Tasmanian Community Achievement Awards

2022 Finalists 


Get Moving Tasmania Physical Activity Award
Tasmanian Canoe Club of Ulverstone is helping people get on the water and get living. The Tasmanian Canoe Club runs free kayak sessions for community groups, schools, social groups and individuals in the North West region to improve kayak skills and safety on rivers. They founded ‘Pirate Paddling at Don’, a local sea kayaking group for weekly social paddling. In 2022, they started a junior slalom group.


Hobart Social Skates is a volunteer-based community group with over 960 people who enjoy roller skating and inline skating for health and wellbeing. Running weekly activities for the community and providing welcoming, all-inclusive spaces for physical activity, social interaction and self-expression. Since early 2019, the group has provided up to 100 free or low-cost social skate events each year in Southern Tasmania.


Reclink Australia of New Town is building resilience and a sense of community. Reclink is a not-for-profit organisation providing sport, specialist recreation and arts programs, and pathways to employment opportunities. They target the community’s most vulnerable and isolated people. They have 68 member organisations around Tasmania. In 2022, they passed on 60 pairs of football boots donated by the Sandy Bay Junior Football Club to students.


Womensport & Recreation Tasmania Inc Get Active Program enables community leaders to run small group physical activity and health education programs with Tasmanians most at risk of poor health outcomes. Programs address barriers such as low: self-esteem, motivation, body-comfort, stress-management, goal setting and nutrition. To date over three and a half thousand participants have successfully completed the program.



Heather & Christopher Chong Outstanding Achiever Award
Aaron Kropf of Devonport co-founded Loaves and Fishes Tasmania, taking on the good work started by SecondBite and adding components that encourage long-term change and focus not only on feeding people – but feeding people well. Loaves and Fishes provides relief to over 350 community programs, feeding over 16,000 people weekly. Aaron has invested over 21,000 paid and 7,500 volunteer hours in the food security field.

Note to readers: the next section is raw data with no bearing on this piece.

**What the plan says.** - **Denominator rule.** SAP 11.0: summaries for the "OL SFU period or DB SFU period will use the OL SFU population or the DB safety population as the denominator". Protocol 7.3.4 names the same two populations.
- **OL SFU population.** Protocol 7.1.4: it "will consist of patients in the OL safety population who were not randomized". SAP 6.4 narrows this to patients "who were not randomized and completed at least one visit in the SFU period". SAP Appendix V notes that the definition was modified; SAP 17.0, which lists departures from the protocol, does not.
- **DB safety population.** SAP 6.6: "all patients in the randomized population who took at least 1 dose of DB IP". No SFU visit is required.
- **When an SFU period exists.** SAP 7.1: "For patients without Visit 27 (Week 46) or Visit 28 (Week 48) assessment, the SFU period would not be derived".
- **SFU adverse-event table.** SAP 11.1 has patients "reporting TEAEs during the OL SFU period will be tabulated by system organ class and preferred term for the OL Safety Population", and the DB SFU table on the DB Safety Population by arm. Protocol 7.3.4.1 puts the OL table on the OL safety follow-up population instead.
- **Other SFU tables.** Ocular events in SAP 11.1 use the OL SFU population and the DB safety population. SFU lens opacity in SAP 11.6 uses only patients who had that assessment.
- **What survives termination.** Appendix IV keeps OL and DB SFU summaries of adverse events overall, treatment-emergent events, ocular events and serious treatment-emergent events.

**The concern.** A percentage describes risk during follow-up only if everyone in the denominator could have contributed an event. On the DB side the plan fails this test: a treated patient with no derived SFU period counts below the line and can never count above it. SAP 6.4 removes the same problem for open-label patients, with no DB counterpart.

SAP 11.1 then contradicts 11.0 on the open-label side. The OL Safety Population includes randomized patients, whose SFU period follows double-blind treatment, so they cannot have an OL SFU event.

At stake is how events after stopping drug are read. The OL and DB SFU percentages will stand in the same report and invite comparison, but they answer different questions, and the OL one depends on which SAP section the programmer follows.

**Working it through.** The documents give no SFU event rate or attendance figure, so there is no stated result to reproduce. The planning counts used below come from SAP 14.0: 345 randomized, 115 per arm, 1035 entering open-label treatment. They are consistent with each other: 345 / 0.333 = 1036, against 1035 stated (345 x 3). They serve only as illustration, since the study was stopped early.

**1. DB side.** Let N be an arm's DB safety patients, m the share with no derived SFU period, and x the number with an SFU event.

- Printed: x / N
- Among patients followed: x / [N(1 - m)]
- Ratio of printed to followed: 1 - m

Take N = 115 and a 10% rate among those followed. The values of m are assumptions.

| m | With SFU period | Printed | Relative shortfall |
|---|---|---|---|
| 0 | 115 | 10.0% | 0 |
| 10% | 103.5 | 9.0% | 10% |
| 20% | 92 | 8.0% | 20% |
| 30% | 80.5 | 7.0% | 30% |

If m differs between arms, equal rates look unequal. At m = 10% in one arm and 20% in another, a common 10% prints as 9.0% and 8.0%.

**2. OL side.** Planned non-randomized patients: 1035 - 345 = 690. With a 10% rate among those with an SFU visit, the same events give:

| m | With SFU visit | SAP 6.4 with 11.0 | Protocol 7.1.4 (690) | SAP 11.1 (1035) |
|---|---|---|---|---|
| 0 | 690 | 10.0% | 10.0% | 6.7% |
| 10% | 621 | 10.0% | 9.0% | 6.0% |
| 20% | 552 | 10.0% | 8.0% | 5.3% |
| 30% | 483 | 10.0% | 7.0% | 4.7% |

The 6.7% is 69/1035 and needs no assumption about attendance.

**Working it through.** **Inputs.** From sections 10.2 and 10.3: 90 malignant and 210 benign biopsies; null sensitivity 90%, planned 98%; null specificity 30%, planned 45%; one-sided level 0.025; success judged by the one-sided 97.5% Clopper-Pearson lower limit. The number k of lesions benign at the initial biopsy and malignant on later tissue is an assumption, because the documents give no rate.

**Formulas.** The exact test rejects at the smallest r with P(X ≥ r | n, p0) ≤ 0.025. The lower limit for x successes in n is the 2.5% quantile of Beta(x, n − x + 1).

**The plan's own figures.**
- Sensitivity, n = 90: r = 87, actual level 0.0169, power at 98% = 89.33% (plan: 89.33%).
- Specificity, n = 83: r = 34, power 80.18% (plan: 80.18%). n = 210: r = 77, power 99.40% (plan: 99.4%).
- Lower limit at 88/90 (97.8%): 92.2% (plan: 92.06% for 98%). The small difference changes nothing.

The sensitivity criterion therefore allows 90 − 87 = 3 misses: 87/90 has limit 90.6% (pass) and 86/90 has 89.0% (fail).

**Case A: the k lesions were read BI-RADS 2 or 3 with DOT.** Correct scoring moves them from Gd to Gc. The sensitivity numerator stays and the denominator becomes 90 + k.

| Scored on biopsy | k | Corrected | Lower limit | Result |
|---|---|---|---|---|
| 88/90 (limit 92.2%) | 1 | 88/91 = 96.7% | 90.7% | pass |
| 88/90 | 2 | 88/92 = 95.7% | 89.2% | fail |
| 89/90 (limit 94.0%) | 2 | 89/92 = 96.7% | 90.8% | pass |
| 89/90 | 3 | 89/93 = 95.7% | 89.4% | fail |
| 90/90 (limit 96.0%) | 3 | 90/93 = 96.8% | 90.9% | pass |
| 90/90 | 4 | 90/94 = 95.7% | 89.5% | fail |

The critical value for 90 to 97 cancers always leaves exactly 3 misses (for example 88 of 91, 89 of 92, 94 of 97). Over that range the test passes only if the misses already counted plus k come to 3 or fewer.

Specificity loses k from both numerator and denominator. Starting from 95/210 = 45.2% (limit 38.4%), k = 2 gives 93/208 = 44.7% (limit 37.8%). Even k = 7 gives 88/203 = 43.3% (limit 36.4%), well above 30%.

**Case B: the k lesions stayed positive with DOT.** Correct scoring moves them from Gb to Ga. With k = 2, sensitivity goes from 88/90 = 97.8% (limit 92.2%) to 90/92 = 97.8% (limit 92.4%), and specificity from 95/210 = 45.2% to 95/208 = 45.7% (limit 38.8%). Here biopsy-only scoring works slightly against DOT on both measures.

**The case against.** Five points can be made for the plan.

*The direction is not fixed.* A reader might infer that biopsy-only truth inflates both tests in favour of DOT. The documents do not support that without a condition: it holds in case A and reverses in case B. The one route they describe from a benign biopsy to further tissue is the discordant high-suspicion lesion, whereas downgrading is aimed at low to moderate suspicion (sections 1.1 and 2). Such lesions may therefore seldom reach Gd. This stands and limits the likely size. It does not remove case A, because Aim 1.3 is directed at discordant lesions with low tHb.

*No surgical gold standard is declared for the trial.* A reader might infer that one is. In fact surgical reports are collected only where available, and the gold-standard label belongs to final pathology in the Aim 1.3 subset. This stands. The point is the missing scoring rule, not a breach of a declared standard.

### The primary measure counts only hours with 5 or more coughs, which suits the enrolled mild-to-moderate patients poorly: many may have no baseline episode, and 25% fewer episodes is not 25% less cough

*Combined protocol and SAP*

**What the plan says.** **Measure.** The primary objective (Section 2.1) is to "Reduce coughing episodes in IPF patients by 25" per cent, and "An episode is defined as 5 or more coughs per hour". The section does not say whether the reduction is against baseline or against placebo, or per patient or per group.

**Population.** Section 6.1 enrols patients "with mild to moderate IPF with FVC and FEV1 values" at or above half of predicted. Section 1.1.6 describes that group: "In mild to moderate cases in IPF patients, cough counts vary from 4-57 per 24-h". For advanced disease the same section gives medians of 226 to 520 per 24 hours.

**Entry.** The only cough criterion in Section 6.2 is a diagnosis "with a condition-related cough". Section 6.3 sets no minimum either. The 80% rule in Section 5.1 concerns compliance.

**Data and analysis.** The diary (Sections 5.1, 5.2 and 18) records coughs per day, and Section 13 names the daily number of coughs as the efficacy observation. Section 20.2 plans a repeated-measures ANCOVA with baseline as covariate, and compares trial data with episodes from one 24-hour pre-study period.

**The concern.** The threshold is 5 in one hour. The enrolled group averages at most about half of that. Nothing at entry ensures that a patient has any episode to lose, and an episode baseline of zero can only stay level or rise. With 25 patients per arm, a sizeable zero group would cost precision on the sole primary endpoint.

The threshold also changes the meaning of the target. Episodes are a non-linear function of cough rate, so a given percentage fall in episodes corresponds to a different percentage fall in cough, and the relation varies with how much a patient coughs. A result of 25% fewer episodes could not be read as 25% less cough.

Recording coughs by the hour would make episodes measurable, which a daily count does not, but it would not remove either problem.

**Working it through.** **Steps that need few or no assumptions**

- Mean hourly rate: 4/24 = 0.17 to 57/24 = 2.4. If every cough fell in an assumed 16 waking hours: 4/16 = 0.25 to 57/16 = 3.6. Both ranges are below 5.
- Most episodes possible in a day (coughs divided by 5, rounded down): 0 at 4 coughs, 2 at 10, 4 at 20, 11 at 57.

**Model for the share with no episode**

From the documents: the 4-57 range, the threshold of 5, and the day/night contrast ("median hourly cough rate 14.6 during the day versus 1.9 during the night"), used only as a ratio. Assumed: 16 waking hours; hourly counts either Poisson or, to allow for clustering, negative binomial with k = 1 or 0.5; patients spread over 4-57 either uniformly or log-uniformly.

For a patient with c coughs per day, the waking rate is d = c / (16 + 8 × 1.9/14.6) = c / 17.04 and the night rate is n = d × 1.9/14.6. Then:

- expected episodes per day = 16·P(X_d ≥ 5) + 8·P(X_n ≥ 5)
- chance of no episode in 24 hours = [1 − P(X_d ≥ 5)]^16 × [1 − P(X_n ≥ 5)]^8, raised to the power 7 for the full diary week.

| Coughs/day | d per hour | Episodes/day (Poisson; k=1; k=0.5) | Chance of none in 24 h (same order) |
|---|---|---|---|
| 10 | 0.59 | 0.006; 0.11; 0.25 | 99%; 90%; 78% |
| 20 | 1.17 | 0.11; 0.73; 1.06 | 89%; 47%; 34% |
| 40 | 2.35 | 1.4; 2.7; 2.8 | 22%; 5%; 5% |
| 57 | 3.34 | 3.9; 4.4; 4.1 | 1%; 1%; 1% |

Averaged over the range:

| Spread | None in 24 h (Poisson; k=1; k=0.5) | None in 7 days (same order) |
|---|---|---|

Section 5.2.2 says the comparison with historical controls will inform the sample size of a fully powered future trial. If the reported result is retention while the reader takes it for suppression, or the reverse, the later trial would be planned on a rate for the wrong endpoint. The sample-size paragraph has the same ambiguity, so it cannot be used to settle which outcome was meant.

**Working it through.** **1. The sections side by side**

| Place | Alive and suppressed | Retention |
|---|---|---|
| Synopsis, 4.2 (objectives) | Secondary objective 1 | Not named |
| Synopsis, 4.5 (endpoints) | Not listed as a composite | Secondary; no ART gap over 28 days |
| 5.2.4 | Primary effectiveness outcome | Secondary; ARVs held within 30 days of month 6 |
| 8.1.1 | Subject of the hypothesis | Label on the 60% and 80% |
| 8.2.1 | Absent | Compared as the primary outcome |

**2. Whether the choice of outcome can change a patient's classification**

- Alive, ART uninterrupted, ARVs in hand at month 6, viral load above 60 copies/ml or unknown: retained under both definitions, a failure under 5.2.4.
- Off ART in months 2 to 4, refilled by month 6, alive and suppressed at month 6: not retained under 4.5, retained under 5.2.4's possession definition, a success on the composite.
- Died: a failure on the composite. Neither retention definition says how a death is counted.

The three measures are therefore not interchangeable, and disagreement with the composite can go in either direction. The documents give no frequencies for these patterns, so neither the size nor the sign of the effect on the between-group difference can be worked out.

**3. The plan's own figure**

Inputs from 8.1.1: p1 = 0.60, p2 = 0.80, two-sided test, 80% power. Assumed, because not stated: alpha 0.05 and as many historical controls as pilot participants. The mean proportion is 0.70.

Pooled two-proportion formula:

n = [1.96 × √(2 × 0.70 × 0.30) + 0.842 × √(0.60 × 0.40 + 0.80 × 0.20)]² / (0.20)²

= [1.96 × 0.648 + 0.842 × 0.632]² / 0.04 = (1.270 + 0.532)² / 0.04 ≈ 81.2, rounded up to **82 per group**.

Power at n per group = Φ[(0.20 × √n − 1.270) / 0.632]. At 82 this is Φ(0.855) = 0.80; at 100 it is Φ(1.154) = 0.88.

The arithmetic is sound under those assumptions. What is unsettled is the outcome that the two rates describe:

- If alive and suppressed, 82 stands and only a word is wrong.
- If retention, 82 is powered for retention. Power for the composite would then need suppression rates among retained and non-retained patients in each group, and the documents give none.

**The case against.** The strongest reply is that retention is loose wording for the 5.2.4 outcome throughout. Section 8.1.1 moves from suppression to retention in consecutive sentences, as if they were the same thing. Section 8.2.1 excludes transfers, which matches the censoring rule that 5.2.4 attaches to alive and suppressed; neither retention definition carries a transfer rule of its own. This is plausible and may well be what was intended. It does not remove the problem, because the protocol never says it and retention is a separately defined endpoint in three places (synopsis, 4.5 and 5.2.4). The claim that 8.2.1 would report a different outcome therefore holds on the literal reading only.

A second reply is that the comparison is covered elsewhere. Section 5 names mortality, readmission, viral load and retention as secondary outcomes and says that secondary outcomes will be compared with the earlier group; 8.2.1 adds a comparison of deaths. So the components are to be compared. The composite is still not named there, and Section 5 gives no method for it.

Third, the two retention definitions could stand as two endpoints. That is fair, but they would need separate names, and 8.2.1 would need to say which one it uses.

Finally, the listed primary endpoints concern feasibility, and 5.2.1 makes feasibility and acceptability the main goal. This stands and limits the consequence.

Lynette Green of Claremont has been volunteering for 54 years. She was a St John Ambulance cadet and a Claremont Brighton Rotaract Club Charter member. She volunteers at Carers Tas and Bucaan Community House. She is a volunteer walk organiser with the Heart Foundation. Lynette has been an Ambassador with Glenorchy on the Go for 11 years. In 2018, she was named Glenorchy Citizen of the Year.


John House of Hawley Beach provides sporting activities to over 250 people of all ages weekly. John started Port Sorell Indoor Sports in 2014, where he has had thousands of people play netball, volleyball, badminton, table tennis and handball. He personally coaches people of all ages and genders in cricket. John also works for APM Futures, where he works with young people with disabilities.


Kirsten Ritchie of Summerhill founded Strike It Out Inc, an organisation that gives out basic essentials such as food, clothing, shoes, blankets, toiletries, medical essentials, and accommodation to the less fortunate. They have a contract with Tasmanian Eye Institute to use a food trailer and 4wd vehicle, a mobile locker trailer has been designed for the homeless to use 24/7. From 2021-2022 alone, Kirsten volunteered over 2,000 hours.



EPA Sustainability Award
Resource Work Cooperative - Timber Reclamation of South Hobart was founded in 2021 as a new department, to reclaim vintage timbers from landfills and demolition projects and provide good quality dressed timbers below market value. They have salvaged an extra 9,000 kgs of timber destined for landfill or firewood. Resource also created a new workshop space, South Hobart Tip Shop, where they promote and educate about the reuse of materials.